Huge power wasn’t a “thing” when I got started with car audio in the mid-late 90s. My family owned a retail store in small town North Dakota and good sounding vehicles were a draw. The good equipment was expensive and people bought it eagerly. Beginning in 2002 I took a break from car audio and completely shifted my focus on cars to the performance scene. For the first time I tried drag racing and dyno testing. Audio equipment was a burden to slow me down. It had to go and I wasn’t working in the electronics business.
I re-entered the world of car audio in 2010 by going back to my family’s store, and it was really obvious that something had changed about amplifiers. Generally they were cheaper, more powerful for the same money, and everywhere I looked I saw 1,000W or more for bass. Turning to Google to learn, I discovered the online forum scene had changed and the “SQ” world of outboard digital signal processing with individual speaker equalization, Time Alignment and so much more was revealed. This technology wasn’t new in 2010, just new to me. It was new to me to have a separate amplifier channel for tweeters and mids, as before I had used passive crossovers for that.
The Internet SQ crowd was debating amplifier headroom to answer the question of “How much power is needed for the best sound quality?”. No longer was it cool to have 35W x 4. If you wanted a really “ballsy” SQ system it seemed like you ought to multiply that by 10-20X. POWER! DYNAMICS! MORE HEADROOM! If that snare drum snap doesn’t make me blink it must mean my amp is too small, right?
If we can’t turn it up loud and keep it there reliably then what is the point?
Aren’t there consequences to greatly exceeding the manufacturers’ power rating recommendations? Yes! Why do people disregard the power handling numbers in their quest for the ultimate in sound quality? As this is about potential damage to speakers versus amplifier power ratings, and not the evolution in audio equipment technology or price per watt of power I’ll next share an excerpt from an article I found.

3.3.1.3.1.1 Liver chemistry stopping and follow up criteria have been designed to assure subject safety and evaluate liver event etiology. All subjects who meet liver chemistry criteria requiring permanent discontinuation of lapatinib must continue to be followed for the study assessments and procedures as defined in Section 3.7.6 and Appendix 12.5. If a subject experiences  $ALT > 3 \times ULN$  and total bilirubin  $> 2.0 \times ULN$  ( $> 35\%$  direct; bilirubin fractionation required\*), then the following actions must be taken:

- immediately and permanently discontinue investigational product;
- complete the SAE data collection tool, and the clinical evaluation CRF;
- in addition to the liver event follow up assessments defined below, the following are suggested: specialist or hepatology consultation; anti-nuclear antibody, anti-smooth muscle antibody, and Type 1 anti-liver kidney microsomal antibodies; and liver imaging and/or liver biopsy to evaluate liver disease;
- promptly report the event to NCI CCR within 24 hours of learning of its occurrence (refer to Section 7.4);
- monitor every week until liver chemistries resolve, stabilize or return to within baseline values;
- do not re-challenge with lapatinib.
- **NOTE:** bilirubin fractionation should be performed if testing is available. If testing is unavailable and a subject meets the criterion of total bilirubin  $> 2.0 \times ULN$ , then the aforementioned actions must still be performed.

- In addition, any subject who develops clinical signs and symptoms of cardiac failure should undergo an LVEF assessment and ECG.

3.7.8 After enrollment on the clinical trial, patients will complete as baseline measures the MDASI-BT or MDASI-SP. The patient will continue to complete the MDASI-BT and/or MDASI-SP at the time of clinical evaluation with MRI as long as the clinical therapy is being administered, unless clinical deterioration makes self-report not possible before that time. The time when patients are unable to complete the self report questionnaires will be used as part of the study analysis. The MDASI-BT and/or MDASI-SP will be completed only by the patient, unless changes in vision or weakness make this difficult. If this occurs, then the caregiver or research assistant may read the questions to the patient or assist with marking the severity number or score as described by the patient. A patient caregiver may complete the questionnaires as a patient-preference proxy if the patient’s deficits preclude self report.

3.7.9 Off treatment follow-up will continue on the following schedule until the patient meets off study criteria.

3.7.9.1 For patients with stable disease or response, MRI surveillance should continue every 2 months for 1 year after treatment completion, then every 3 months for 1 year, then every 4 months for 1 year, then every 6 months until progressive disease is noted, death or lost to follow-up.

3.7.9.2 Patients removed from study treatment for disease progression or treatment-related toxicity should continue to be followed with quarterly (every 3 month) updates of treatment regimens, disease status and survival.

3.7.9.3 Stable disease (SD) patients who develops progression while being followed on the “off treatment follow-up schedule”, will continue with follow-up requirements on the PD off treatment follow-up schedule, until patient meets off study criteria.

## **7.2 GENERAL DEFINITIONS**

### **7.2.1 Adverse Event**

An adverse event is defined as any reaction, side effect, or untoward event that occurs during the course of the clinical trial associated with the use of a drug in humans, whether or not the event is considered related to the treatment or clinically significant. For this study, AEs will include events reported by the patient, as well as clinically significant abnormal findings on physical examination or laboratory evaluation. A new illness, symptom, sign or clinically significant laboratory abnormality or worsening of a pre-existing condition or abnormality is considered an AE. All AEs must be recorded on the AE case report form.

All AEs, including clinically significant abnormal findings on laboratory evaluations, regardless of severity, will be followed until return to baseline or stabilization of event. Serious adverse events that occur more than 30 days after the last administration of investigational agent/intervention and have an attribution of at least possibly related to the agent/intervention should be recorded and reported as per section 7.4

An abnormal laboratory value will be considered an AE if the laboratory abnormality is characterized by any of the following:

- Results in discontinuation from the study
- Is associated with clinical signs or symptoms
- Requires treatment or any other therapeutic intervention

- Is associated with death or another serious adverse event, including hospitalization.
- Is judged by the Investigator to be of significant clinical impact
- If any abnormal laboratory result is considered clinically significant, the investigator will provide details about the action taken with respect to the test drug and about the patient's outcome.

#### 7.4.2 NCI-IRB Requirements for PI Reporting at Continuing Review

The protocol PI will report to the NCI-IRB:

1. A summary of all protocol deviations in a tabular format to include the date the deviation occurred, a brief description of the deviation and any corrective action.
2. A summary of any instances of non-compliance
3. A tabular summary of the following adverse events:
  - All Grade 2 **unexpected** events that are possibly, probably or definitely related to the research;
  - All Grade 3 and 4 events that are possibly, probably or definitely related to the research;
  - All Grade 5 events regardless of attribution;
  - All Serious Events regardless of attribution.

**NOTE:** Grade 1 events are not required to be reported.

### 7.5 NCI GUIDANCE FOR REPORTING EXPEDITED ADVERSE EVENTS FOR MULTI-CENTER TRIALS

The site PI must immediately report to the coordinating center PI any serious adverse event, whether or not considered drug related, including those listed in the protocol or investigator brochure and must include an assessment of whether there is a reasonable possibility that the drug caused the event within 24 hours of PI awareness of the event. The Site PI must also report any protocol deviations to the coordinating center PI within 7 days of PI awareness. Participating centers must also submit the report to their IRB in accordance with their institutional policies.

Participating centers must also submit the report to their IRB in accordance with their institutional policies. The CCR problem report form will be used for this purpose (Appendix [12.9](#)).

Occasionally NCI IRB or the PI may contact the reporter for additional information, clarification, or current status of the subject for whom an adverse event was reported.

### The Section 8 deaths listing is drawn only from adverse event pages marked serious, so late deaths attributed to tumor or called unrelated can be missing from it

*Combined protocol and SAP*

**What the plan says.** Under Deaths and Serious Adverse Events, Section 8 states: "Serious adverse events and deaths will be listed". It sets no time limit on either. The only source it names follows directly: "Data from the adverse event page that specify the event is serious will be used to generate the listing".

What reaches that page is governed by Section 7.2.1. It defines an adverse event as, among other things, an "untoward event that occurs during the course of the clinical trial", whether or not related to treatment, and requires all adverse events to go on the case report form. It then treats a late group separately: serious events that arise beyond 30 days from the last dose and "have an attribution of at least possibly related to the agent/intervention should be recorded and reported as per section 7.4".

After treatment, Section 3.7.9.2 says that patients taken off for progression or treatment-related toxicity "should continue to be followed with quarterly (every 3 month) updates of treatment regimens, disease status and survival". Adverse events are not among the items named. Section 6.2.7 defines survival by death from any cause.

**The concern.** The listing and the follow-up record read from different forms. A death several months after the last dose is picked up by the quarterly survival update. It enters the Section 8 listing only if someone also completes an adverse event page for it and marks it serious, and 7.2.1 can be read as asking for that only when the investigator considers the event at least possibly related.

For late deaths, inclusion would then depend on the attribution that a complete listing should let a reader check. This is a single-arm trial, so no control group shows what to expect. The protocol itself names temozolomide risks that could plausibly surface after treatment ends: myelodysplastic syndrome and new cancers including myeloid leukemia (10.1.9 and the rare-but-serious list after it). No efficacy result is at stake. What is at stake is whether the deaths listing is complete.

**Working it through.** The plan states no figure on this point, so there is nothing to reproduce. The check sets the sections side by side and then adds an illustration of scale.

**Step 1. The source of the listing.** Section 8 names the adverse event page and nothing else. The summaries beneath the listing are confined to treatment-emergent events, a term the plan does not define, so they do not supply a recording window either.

Bigger AmplifiersRod Elliott, Elliott Sound Products
A persistent myth in the audio industry is that clipping damages tweeters, so you should use a bigger amp to ensure more headroom so the amp won’t clip. This claim is simply bollocks! Take the 100W amp described above, and replace with an amp big enough to prevent clipping … even with the additional 12dB input signal as shown in Figure 7. Since a 100W amp was just below clipping with an average output of 16W, if we add 12dB that takes the peak amp power to 1.6kW (near enough) and the average power will be 254W.
The article is required reading if you want to master mobile audio system design. Bookmark it to save it for later studying. Let’s focus on the last statement, “the average power will be 254W“. If we choose amplifiers large enough to meet a goal of never clipping on our music, a likely consequence is melted speakers. The electrical system burden increases. The complexity of the system installation increases rapidly.
Stop focusing on huge power for sound quality. There are many more important matters to focus our efforts on to increase our enjoyment of listening to music through our mobile audio systems.
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